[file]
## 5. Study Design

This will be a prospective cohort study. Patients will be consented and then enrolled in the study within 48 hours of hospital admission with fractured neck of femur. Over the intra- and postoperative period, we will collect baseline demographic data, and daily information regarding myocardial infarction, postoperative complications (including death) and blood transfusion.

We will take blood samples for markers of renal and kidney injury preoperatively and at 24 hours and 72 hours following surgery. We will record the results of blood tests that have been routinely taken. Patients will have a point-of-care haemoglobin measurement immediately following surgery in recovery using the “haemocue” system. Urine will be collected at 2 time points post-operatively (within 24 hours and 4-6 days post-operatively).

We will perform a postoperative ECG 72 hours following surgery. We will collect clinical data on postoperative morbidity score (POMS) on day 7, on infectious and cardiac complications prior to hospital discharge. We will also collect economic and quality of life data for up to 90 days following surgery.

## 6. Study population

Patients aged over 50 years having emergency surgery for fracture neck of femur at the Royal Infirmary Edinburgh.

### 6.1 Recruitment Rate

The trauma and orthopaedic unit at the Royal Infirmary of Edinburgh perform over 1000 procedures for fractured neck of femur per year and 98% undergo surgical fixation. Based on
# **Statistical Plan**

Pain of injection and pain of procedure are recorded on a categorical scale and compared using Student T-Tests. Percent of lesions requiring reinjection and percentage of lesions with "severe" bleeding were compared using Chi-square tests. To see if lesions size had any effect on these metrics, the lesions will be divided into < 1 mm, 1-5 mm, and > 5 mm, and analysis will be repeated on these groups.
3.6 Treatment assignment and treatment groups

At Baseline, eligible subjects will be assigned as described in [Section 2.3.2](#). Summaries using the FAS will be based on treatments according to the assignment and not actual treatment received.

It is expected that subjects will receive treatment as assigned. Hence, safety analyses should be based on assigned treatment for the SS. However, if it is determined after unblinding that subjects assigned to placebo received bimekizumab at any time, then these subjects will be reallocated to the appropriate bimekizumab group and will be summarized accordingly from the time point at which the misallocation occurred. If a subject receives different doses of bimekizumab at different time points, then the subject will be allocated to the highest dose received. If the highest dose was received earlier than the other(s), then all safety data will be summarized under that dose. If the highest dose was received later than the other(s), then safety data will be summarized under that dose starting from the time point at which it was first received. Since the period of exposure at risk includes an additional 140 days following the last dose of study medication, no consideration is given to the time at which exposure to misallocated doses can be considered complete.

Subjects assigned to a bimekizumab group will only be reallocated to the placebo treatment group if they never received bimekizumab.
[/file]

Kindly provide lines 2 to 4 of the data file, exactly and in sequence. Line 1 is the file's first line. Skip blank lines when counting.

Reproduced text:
This will be a prospective cohort study. Patients will be consented and then enrolled in the study within 48 hours of hospital admission with fractured neck of femur. Over the intra- and postoperative period, we will collect baseline demographic data, and daily information regarding myocardial infarction, postoperative complications (including death) and blood transfusion.

We will take blood samples for markers of renal and kidney injury preoperatively and at 24 hours and 72 hours following surgery. We will record the results of blood tests that have been routinely taken. Patients will have a point-of-care haemoglobin measurement immediately following surgery in recovery using the “haemocue” system. Urine will be collected at 2 time points post-operatively (within 24 hours and 4-6 days post-operatively).

We will perform a postoperative ECG 72 hours following surgery. We will collect clinical data on postoperative morbidity score (POMS) on day 7, on infectious and cardiac complications prior to hospital discharge. We will also collect economic and quality of life data for up to 90 days following surgery.